Tuesday- Day 12
Mark 5:25-34 (Comments on Lent for Everyone by N.T. Wright)
This scripture passage calls attention to the mysterious connection between faith and healing. A woman has been experiencing internal bleeding for twelve years. None of the physicians she had visited could help her. Their treatment plans just made things worse. In her state of desperation, she decided to find this one called Jesus. She had heard about his reputation as a healer. She believed if she could just touch his robe that she would be healed. Lo and behold she was right. As soon as she touched his robe, she felt and change within her and knew that she had been cured. She probably had thought since there were many people surrounding Jesus, at the time, that her touch would go unnoticed. But Jesus had felt power had gone out of him. So, he persisted to find out who touched him when the woman fell before Jesus confessing what she had done. "My daughter, your faith has rescued you (other translations use "made you well" or "saved you"). Be healed of your illness.
How shall we understand Jesus' words, "your faith has rescued or made you well." Is faith required before Jesus can help us? There are stories in which a person's faith was not required or was not apparent before Jesus healed them.
I have no doubt that there is a connection between our faith and wellness. How wonderful it was that this woman was set free from a disease that had kept her in bondage. Wright points out that God does want us to participate in our healing and in living for Him and serving Him. But I get a bit concerned when people treat faith as it were their own possession or if it were something that they controlled. I have heard some say that if so and so just had a stronger faith that Jesus could heal them. Faith is a gift from God to be used for God's glory. I also liken faith to a simple childlike trust. Trust for me means a "letting go", a submitting to God's presence and power. The power still belongs to God, but when we cooperate, when we trust, we are opening ourselves to this channel of blessing, peace and power. This may appear to be a rather passive approach, but what it ultimately means for us is that our acknowledgement that the results of my faith are not ultimately in my control. The results or consequences of my faith may not be what I expected, but that is where real trust kicks in. We live by faith and not by sight and we have to believe that in the end God will bring about what is best for us and for all His people.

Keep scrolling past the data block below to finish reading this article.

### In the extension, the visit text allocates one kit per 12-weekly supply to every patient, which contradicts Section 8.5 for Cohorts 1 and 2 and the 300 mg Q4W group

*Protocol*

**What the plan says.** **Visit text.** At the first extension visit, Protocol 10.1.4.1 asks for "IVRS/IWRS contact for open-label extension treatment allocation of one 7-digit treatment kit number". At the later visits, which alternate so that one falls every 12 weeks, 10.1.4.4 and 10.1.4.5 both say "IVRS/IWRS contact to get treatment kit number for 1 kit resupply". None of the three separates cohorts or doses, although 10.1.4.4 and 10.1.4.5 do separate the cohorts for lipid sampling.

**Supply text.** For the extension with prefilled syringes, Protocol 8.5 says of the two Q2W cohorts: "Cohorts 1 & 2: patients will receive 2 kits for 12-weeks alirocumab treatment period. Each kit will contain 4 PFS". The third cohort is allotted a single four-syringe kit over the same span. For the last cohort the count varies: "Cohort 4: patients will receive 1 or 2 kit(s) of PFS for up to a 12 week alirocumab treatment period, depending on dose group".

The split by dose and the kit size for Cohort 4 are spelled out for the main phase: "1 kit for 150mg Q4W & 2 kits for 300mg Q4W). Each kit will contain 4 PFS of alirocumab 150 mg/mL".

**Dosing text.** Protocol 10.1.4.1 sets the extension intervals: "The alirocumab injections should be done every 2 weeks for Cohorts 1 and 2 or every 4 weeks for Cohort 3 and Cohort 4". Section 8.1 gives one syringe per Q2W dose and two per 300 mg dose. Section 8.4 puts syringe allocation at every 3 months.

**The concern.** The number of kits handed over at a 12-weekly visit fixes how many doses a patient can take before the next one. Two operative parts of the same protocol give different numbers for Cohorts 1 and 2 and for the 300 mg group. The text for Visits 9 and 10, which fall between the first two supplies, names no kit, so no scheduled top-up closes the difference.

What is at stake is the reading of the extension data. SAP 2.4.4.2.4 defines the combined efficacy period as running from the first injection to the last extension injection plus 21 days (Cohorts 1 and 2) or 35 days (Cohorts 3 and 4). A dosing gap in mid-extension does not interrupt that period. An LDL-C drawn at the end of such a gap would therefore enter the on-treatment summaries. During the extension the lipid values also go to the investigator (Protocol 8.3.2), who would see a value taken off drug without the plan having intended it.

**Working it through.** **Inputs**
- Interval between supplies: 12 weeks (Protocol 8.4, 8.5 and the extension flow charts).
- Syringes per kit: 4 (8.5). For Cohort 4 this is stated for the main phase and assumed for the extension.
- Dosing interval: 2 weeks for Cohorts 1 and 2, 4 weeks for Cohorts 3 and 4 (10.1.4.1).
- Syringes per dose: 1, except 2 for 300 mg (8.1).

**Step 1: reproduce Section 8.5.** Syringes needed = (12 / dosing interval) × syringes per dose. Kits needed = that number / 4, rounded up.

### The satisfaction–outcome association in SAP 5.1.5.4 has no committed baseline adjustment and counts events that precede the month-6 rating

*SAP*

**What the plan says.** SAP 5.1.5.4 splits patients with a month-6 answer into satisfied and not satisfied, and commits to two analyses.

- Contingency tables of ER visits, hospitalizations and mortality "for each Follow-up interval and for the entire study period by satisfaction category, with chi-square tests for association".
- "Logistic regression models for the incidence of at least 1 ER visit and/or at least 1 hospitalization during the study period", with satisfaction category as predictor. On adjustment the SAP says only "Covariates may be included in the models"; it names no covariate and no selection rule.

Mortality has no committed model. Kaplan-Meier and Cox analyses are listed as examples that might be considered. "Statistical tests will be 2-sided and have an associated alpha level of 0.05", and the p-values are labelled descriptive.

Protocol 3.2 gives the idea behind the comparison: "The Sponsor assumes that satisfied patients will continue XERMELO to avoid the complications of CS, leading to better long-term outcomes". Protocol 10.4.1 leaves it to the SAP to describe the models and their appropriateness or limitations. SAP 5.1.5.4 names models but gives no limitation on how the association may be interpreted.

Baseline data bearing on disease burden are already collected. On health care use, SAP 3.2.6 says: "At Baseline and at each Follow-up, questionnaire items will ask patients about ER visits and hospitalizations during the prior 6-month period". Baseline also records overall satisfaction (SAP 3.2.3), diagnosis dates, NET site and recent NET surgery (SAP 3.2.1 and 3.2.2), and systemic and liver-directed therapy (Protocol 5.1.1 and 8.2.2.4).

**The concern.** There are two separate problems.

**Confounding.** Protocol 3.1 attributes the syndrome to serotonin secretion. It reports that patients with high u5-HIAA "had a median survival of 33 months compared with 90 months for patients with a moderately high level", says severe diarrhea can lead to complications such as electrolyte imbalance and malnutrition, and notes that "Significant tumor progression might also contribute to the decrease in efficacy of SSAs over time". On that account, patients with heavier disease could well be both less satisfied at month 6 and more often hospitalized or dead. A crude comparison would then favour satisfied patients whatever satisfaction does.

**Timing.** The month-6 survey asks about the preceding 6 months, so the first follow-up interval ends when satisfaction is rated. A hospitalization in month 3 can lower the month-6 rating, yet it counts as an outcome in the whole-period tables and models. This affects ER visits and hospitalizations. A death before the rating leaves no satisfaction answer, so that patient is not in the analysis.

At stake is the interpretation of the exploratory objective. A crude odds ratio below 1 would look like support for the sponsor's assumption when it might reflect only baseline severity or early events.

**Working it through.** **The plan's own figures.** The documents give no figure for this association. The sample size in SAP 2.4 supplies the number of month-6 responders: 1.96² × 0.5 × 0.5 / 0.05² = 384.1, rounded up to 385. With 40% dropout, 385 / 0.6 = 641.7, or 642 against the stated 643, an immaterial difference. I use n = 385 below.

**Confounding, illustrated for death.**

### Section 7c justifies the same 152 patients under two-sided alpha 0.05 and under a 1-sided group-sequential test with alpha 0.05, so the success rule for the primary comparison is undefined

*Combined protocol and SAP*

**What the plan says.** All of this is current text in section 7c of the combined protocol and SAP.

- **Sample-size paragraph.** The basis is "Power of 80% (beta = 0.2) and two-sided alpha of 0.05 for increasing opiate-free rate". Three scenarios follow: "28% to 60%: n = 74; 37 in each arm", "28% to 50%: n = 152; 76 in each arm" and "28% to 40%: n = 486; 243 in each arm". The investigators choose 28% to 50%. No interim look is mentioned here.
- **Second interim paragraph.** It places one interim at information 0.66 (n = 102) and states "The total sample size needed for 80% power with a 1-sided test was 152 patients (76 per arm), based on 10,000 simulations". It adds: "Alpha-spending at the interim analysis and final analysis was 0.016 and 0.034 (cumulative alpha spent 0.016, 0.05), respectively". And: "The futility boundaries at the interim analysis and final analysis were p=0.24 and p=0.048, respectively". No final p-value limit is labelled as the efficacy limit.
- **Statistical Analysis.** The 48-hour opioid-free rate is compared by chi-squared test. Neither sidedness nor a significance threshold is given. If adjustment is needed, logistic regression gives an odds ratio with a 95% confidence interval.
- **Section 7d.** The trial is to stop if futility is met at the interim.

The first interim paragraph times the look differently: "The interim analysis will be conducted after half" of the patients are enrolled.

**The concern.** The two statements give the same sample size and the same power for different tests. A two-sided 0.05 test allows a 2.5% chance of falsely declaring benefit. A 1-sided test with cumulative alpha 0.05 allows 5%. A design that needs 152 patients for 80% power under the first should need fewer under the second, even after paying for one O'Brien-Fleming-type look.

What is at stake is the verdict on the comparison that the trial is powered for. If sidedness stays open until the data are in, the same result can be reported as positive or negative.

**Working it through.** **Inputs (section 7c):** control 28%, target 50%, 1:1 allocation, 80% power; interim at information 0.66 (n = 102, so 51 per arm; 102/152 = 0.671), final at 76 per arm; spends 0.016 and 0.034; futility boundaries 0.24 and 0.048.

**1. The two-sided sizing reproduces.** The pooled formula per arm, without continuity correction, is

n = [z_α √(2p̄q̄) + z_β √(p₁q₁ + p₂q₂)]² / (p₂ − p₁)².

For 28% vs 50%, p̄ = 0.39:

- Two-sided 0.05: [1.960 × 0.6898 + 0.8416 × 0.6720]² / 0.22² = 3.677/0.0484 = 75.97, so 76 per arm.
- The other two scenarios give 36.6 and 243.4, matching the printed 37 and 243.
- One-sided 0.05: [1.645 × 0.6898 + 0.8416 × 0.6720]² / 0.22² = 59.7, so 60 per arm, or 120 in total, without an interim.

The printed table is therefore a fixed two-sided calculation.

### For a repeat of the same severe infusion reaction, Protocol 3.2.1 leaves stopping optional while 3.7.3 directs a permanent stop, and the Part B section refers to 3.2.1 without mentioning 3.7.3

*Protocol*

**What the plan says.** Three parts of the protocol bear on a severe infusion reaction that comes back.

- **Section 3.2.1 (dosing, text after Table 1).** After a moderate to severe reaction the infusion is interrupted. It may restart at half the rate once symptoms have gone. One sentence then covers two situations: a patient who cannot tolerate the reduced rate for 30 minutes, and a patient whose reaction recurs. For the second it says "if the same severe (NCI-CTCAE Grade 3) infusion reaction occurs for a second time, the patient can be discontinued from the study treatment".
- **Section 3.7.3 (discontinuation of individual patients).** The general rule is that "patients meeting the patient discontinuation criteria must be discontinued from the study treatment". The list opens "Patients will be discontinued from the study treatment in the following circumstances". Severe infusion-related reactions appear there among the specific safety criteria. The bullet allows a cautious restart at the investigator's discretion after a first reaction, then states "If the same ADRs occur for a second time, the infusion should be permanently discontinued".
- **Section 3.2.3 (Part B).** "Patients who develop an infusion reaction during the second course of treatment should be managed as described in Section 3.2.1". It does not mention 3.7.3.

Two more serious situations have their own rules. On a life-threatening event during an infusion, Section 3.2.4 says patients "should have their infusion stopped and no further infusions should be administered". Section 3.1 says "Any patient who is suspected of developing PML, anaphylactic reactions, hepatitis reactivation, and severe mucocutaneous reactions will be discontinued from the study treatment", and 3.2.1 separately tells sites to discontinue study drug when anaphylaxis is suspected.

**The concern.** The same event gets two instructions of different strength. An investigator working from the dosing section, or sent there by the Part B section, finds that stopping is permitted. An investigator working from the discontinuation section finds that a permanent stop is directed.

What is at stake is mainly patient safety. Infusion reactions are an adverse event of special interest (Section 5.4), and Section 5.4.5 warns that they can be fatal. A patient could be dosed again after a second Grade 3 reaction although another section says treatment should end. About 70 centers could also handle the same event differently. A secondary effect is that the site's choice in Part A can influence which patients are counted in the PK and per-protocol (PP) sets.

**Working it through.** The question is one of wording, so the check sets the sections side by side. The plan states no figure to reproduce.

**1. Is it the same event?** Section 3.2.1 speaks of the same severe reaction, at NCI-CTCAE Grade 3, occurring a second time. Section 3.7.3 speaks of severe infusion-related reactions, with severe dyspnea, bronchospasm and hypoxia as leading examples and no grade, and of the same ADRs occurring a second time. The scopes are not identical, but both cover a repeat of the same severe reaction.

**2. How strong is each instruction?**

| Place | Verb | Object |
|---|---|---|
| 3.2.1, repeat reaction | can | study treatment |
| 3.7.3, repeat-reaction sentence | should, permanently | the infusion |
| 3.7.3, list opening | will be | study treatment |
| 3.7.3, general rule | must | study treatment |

I wonder why, in these iensancts, no one ever stops to consider a perspective used quite often by Christian financial advisers (like Dave Ramsey, the Crown Ministries guys, etc.) when asked about non-sinful vs. sinful sources of money in their investments (and this is roughly recalled):I have no problem taking the Devil's money and using it for God's work. These sinful companies are out to make a buck, just like the pure ones. Why shouldn't I take money intended for evil and use it to glorify God?Now, before you start, let me go get my helmet and pads ready for the avalanche of comments I sense might ensue.Stephen Newells last blog post..